30 Mar Preventing Scalds and Burns in Restaurants
Scald burns, caused by hot liquid or steam, are one of the most common causes of injury in restaurants. A scalding burn can cause serious. life-altering injury, causing intense pain, scarring, and time away from work. While hot oil heats to higher temperatures and causes more severe injuries, scalds from water are also very frequent in the restaurant industry and can cause third-degree burns almost instantaneously if the water is boiling or simmering. Working with or around hot liquids and steam in a restaurant puts you at risk.
How Can You Prevent Burns?
Good communication between co-workers as well as understanding and following all workplace safety procedures are essential in preventing burn injuries. To reduce your risk of suffering a scald burn injury or causing a co-worker to be burned, take the following procedures.
- When you are manually transferring hot liquids, make sure the container is more than half full, and use a lid or splash guard.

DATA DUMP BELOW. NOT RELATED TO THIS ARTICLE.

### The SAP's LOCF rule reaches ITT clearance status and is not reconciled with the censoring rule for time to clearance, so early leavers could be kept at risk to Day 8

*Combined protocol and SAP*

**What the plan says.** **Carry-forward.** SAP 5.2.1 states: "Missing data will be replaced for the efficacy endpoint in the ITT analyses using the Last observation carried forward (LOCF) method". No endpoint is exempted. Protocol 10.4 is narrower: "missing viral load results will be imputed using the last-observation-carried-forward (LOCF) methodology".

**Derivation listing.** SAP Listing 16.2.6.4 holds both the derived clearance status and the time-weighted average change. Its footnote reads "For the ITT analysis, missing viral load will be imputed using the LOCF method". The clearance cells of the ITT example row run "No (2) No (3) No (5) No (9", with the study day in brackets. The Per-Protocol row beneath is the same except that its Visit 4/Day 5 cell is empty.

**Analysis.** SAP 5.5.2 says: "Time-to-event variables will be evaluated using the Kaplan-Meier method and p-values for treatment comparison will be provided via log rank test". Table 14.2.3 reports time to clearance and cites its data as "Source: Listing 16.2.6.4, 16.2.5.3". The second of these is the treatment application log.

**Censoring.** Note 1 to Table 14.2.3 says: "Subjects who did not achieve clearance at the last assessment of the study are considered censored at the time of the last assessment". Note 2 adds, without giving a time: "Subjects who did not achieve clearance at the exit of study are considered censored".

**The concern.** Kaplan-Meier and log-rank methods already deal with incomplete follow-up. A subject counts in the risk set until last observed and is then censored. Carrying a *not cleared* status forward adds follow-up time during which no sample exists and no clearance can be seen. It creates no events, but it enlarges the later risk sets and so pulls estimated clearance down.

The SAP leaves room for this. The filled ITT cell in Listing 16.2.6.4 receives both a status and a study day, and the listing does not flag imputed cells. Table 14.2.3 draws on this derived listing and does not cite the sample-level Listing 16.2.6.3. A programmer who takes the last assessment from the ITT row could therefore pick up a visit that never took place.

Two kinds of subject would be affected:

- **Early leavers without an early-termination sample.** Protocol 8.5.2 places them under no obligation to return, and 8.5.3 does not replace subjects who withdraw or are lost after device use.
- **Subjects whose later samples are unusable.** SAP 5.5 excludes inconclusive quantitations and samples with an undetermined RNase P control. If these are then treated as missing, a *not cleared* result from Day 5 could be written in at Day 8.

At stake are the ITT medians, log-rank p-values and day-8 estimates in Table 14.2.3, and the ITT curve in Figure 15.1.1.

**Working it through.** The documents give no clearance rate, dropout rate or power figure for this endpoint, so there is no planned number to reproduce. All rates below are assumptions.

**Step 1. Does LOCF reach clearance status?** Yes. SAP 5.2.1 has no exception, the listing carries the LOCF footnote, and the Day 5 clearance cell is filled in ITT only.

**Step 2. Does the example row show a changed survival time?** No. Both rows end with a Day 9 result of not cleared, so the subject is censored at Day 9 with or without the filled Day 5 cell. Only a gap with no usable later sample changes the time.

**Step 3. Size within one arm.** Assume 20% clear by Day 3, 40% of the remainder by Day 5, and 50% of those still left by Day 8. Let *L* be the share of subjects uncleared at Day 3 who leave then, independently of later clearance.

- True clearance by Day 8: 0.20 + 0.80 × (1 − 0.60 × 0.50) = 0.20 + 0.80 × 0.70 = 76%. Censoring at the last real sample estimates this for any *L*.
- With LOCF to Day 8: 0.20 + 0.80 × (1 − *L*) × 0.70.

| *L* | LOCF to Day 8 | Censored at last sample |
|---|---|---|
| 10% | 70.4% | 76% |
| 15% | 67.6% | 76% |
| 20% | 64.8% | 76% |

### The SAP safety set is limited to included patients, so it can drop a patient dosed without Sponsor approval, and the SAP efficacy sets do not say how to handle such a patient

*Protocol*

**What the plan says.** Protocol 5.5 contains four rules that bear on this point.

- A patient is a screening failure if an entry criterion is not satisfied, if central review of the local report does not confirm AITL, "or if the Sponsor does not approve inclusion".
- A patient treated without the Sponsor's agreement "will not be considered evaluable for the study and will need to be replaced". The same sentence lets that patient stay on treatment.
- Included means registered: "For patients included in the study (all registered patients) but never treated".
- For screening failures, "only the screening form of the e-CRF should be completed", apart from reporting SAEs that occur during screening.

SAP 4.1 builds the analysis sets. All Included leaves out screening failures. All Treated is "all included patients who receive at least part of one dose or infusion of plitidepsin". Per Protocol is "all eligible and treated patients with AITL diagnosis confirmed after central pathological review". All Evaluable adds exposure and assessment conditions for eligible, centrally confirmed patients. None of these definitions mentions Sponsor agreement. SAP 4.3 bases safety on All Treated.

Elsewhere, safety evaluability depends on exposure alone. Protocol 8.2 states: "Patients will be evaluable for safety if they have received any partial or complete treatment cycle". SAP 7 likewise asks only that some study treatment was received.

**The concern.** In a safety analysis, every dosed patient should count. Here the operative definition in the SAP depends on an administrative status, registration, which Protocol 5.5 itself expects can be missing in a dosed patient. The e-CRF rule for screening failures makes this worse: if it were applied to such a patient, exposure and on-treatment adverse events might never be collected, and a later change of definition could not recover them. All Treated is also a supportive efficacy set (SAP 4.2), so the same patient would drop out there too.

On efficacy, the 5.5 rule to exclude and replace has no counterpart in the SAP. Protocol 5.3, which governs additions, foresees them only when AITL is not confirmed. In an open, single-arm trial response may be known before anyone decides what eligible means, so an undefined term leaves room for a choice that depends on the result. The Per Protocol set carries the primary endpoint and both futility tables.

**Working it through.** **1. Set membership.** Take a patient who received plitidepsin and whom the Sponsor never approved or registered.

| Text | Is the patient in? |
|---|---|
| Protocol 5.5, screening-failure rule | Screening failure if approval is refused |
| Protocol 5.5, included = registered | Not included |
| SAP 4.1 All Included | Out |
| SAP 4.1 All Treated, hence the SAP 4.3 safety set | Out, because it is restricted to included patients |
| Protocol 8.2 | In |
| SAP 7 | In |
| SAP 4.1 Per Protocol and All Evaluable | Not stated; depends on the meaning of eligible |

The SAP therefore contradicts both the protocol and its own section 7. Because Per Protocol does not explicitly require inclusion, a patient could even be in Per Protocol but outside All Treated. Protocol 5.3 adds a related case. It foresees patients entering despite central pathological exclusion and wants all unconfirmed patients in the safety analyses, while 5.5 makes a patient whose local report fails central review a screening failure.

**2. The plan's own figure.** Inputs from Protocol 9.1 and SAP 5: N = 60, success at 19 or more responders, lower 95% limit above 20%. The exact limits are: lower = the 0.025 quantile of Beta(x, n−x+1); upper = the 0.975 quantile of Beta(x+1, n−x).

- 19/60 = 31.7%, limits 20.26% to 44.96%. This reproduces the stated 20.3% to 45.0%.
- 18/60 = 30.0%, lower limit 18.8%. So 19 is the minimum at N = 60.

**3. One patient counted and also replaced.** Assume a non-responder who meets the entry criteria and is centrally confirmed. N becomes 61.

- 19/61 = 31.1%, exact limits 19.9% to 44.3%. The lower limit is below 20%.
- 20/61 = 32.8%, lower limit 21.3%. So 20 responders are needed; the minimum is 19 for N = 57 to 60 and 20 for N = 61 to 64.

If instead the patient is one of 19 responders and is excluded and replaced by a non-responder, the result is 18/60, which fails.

- When using a cart to transfer hot liquids, check to be sure the container is secure on the cart so it will not tip or fall from sudden stops or jarring.
- Use extreme care when handling foods or liquids that have been microwaved, as they can reach temperatures greater than boiling without bubbling.
- Keep floors clear of liquids and debris. Slips, trips, and falls are responsible for many restaurant scald burns, and often these injuries can result in more time lost at work than other scald injuries.
- When appropriate, use hot pads, potholders, or proper gloves/mittens.
- Always wear protective shoes with slip-resistant soles- never open-toed shoes, sandals, or boots.
- Follow all safety procedures when working with deep fryers.
What to Do
In the case of a severe bun, as with any serious injury, call 911 immediately, and notify a supervisor. While you wait for the emergency unity, take the following steps:
- Do not immerse severe burns in cold water, as it could cause shock.
- Do not drink anything.
- Elevate the burned body part or parts above heart level, if possible.
- Cover with a clean sheet or blanket.
Even if a contact only lasts a second or two, hot liquid kills skin cells and can damage your tissue extensively. If hot liquids contact your eye, contact an eye doctor.
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